On the Record: Q&A with BC Alumnus Radina Russell

Recently, we thought that many people out there battling through the business school application process might benefit from some thoughts and insights from others who went through the experience. To that end, we present On the Record: Q&A with BC Alums. Over the next few months we’ll be sharing stories in Q&A format from some of our favorite Bell Curves alumni.

Today’s featured Bell Curves alumnus is Radina Russell.

BC favorite and all-around superstar Radina Russell

Radina graduated from Columbia Business School and now works as an Investor Relations and Financial Communications consultant. Here is what she has to say about her business school experience, the GMAT, and more:

Why did you go to business school? My family was always trying to get rid of me as much as possible when I was a kid. When I was 16, all the cool kids got to go to fun camp, but I attended LEAD Summer Business Institute at The Darden School of Business at UVA (aka business summer camp). Ever since then, I’ve known I wanted to attend business school.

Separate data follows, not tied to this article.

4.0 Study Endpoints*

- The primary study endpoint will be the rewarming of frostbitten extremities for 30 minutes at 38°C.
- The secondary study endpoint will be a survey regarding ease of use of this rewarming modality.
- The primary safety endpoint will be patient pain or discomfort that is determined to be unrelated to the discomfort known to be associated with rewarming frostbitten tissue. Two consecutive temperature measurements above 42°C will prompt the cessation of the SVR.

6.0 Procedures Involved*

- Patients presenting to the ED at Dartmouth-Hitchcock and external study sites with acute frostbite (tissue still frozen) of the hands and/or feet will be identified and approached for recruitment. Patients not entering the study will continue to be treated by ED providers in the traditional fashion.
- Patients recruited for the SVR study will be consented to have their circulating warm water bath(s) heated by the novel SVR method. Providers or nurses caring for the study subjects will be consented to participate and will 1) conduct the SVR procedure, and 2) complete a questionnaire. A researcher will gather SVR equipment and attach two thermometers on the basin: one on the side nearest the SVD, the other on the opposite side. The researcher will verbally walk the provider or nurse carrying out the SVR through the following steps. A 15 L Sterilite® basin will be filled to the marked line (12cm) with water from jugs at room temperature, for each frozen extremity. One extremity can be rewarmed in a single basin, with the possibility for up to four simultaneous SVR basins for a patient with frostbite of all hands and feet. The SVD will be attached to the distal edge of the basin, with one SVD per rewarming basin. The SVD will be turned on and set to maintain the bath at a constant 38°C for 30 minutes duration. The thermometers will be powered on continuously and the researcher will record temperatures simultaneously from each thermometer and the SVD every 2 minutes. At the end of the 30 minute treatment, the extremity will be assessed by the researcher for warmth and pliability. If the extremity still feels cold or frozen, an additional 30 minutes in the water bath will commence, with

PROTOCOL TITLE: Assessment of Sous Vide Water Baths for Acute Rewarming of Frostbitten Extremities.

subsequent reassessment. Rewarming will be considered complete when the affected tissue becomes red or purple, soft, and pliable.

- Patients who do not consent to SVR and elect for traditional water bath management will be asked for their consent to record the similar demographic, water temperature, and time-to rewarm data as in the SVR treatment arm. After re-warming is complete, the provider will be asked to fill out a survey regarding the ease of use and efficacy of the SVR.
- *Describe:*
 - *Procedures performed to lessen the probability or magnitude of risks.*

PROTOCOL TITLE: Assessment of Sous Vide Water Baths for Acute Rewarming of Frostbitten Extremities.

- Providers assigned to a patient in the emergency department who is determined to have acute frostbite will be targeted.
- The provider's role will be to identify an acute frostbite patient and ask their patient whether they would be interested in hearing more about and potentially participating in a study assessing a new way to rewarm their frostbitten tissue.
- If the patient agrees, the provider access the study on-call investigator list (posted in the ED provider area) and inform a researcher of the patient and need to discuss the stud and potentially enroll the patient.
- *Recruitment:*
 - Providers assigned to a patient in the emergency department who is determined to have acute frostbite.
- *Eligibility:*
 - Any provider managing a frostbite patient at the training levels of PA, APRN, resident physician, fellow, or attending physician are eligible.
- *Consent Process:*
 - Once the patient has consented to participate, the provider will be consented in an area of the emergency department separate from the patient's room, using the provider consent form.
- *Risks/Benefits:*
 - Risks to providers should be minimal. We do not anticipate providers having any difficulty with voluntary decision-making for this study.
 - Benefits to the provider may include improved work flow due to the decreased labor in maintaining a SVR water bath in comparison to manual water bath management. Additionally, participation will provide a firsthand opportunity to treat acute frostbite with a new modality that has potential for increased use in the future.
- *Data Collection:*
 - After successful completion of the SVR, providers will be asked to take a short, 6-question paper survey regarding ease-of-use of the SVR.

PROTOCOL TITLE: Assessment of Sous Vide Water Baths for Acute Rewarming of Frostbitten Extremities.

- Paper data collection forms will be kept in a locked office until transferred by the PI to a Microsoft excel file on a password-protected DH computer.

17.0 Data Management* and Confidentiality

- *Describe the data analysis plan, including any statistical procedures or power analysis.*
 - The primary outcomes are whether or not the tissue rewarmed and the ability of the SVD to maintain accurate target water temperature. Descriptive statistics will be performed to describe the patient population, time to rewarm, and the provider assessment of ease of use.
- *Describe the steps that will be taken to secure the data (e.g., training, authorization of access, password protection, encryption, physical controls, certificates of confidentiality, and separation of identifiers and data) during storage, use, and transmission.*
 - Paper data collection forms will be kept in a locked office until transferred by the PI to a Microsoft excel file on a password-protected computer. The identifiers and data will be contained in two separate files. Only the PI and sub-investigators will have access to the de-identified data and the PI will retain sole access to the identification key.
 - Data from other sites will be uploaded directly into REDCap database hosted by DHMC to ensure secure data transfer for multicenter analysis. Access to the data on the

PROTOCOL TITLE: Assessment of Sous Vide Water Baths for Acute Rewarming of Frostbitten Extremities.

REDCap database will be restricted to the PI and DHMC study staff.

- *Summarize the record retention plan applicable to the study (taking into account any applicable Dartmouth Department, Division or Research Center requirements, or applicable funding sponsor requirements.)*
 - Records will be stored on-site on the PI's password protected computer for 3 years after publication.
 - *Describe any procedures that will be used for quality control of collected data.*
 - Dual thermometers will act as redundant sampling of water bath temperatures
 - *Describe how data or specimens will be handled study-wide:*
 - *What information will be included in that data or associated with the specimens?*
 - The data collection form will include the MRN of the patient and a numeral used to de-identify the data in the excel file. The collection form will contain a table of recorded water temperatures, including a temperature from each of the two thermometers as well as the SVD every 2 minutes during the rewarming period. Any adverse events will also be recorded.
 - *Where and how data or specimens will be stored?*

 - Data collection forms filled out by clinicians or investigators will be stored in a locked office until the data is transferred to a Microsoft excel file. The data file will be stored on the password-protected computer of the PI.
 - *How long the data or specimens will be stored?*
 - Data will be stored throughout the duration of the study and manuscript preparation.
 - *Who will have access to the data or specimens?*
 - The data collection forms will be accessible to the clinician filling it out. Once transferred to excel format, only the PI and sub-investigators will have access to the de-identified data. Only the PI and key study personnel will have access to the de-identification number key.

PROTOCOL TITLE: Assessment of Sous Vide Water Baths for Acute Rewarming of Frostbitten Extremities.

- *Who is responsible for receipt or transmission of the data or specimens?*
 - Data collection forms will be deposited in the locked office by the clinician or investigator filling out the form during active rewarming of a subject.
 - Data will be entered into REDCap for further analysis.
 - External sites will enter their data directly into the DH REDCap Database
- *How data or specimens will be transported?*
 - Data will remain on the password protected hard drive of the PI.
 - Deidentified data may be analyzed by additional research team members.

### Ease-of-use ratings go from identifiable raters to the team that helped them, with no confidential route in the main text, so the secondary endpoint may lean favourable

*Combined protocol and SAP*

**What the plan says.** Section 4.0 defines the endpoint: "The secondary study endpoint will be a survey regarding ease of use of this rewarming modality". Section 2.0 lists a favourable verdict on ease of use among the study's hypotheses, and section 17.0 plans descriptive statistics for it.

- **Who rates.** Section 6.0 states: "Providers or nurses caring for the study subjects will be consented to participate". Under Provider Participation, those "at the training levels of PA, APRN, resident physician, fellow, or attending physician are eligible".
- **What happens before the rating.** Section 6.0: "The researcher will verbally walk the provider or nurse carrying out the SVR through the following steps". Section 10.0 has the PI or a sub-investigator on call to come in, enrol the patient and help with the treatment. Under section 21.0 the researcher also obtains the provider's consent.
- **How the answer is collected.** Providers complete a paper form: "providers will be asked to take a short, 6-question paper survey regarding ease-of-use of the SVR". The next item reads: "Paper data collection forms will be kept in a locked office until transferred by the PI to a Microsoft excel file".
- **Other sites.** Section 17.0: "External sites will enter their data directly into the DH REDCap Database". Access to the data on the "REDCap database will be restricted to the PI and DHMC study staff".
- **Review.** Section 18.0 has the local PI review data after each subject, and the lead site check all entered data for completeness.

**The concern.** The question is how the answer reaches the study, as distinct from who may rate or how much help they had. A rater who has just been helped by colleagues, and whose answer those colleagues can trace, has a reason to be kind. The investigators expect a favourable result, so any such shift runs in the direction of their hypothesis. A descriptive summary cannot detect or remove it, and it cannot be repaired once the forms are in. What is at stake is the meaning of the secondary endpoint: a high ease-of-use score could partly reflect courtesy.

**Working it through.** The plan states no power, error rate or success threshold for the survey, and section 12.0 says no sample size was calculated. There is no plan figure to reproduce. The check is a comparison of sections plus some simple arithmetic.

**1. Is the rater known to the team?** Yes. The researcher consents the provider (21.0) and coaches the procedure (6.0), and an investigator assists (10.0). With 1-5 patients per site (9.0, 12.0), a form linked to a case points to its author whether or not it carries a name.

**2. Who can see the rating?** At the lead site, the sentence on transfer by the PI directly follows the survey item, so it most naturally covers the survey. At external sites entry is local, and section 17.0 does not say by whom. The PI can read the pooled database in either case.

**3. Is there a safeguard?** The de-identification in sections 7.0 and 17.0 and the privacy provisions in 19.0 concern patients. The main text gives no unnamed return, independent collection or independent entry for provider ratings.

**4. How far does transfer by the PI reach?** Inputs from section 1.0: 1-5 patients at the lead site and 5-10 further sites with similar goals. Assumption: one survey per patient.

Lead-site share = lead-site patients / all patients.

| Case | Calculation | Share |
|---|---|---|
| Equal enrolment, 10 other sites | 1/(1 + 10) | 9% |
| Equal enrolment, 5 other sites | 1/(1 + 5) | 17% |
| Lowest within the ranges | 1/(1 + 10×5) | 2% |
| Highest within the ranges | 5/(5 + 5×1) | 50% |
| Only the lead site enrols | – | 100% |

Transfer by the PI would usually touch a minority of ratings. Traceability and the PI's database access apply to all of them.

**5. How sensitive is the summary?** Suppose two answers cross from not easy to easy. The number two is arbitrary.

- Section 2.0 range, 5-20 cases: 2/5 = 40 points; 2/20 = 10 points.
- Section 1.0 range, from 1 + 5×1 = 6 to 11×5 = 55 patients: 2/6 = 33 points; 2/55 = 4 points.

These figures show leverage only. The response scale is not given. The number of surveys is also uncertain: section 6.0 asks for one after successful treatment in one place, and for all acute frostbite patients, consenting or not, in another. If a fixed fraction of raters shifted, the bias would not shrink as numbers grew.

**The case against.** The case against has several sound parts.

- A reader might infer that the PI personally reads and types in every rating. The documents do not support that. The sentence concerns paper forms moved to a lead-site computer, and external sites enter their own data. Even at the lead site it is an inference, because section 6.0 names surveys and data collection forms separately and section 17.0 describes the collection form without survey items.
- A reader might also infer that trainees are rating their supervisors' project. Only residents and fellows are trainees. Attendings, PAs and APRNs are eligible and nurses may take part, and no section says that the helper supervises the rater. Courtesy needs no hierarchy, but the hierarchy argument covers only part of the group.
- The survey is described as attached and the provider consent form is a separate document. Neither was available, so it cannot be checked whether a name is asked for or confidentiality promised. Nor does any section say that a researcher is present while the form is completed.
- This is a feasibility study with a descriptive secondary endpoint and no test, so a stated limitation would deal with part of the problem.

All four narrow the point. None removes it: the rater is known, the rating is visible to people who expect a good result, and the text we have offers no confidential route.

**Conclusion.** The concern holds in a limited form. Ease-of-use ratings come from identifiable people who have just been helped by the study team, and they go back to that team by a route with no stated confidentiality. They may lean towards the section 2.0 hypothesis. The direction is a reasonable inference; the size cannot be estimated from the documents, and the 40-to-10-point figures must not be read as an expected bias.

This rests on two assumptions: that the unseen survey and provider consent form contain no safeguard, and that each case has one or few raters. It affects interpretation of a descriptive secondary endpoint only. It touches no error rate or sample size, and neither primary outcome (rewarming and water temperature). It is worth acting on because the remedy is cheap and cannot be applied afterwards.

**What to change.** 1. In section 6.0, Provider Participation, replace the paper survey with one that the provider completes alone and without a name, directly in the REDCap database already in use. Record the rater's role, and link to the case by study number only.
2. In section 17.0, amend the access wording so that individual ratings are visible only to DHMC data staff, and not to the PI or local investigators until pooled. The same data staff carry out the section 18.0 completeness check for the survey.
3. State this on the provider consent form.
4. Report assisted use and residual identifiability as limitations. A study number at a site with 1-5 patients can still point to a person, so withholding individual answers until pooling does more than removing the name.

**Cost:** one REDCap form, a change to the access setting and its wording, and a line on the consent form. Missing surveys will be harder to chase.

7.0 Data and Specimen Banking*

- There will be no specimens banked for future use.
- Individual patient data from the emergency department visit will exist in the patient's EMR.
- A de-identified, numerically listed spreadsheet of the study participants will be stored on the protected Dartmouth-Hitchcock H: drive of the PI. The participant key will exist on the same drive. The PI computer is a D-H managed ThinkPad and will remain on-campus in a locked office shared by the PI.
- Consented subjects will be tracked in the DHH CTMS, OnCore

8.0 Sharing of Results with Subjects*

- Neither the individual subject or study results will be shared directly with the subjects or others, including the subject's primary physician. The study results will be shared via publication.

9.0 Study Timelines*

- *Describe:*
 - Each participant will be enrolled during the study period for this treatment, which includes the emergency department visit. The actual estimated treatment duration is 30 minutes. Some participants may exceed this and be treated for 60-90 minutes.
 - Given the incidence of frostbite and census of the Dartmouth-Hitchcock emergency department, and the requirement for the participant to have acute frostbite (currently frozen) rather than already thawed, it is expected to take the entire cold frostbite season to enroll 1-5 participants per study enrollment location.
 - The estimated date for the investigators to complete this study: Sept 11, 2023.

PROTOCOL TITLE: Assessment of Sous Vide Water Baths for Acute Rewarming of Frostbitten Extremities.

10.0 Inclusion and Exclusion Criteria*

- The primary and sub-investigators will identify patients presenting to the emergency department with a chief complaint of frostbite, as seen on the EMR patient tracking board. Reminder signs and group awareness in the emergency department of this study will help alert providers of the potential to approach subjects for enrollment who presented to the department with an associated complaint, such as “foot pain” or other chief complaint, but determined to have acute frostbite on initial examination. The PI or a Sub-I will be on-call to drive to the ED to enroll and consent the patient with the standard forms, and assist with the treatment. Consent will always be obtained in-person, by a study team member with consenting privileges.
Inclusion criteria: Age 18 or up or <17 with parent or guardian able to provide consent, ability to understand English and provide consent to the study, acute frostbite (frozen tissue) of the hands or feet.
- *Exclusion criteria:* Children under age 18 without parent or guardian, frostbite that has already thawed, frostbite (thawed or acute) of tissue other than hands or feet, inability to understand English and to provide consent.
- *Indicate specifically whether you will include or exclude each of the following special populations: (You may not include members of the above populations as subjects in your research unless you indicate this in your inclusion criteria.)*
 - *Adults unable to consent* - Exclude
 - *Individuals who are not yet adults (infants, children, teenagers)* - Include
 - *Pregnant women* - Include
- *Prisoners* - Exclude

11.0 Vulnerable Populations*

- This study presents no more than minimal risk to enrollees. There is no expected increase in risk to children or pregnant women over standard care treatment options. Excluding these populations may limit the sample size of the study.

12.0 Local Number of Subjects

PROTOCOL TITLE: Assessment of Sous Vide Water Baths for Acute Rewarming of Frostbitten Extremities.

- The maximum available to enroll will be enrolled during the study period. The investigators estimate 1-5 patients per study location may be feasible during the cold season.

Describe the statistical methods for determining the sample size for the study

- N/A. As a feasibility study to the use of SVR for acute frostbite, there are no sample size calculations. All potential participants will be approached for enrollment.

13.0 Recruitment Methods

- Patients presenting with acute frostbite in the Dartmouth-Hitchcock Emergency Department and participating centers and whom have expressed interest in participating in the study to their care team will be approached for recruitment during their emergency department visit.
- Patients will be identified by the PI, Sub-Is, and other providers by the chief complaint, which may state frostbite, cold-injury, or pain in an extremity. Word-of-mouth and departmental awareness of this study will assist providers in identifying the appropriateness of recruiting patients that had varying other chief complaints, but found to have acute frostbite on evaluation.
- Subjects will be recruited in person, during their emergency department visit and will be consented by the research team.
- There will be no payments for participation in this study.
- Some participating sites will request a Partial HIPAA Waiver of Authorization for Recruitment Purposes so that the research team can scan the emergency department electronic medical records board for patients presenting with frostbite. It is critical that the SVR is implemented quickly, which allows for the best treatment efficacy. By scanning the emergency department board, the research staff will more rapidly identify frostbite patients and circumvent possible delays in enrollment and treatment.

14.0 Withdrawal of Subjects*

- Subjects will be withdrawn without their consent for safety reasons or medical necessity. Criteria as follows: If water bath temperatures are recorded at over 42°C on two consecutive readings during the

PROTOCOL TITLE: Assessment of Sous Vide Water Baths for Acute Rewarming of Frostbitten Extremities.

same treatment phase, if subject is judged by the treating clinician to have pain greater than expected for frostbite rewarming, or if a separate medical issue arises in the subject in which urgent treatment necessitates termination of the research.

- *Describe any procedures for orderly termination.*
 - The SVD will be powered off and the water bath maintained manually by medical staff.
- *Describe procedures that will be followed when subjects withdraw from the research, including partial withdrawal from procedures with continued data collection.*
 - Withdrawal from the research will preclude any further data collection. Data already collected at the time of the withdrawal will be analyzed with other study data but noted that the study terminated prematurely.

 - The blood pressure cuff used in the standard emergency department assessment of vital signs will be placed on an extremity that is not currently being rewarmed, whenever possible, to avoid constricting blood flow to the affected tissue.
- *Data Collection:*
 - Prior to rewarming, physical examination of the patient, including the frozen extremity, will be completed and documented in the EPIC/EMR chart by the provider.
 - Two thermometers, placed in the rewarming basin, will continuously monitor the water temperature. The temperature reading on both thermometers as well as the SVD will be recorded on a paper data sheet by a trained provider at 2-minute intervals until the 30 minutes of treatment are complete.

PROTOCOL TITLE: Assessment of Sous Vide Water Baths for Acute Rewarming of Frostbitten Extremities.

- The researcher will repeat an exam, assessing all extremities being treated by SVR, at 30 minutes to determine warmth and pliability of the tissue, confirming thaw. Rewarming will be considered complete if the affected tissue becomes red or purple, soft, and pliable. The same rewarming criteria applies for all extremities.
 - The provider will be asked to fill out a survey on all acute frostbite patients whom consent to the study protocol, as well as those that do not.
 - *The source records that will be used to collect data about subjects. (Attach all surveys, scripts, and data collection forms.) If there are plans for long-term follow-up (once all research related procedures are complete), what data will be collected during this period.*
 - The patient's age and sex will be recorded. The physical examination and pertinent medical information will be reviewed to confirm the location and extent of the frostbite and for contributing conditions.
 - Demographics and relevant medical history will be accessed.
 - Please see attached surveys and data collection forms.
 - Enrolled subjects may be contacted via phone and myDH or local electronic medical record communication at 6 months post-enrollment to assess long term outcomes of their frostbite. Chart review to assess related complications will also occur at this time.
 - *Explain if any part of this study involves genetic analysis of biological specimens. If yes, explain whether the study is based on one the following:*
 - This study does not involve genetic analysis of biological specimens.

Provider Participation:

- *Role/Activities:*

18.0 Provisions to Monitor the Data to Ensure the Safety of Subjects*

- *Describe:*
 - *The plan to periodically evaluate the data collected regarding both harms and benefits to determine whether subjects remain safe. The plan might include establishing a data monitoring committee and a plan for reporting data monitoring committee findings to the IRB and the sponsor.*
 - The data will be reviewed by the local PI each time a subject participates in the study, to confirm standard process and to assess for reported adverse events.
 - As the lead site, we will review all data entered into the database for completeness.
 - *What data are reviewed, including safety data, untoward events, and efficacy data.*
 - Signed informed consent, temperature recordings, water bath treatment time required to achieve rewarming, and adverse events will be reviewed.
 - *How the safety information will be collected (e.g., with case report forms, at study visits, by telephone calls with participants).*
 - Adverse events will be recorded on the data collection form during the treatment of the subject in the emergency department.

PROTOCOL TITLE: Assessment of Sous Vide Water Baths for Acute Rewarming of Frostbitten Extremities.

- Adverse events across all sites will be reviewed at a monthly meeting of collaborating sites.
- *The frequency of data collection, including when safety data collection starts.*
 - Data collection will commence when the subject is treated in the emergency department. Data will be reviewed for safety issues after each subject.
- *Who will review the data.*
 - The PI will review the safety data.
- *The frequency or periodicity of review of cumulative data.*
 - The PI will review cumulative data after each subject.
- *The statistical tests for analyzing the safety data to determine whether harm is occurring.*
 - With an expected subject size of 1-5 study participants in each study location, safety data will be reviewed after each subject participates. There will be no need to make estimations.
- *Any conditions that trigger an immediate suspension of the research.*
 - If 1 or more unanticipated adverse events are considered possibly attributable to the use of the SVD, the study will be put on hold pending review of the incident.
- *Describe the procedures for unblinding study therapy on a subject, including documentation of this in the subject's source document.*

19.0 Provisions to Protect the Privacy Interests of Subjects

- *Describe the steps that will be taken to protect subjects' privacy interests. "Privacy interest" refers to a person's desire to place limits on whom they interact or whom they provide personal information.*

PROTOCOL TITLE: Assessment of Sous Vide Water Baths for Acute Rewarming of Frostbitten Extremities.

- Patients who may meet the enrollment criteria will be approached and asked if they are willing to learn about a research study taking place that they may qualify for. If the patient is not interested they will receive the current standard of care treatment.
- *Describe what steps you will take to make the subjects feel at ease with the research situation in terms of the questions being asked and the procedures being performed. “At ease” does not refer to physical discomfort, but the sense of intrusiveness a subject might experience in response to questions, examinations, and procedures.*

How has business school impacted your career?
  I was able to completely reinvent myself. I made the switch from technology to finance and developed a brand new set of skills in b-school.

GMAC Test Prep Summit 2011

On Thursday, September 15th, GMAC held the latest installment of its every-other-year Test Prep Summit. At the summit GMAC updates the test prep industry on the GMAT and business school. Bell Curves was happy to be in attendance, and the event was chock-full of info pertinent to anyone planning to apply to business school in the next year. Below is a blow-by-blow of the biggest news from the summit.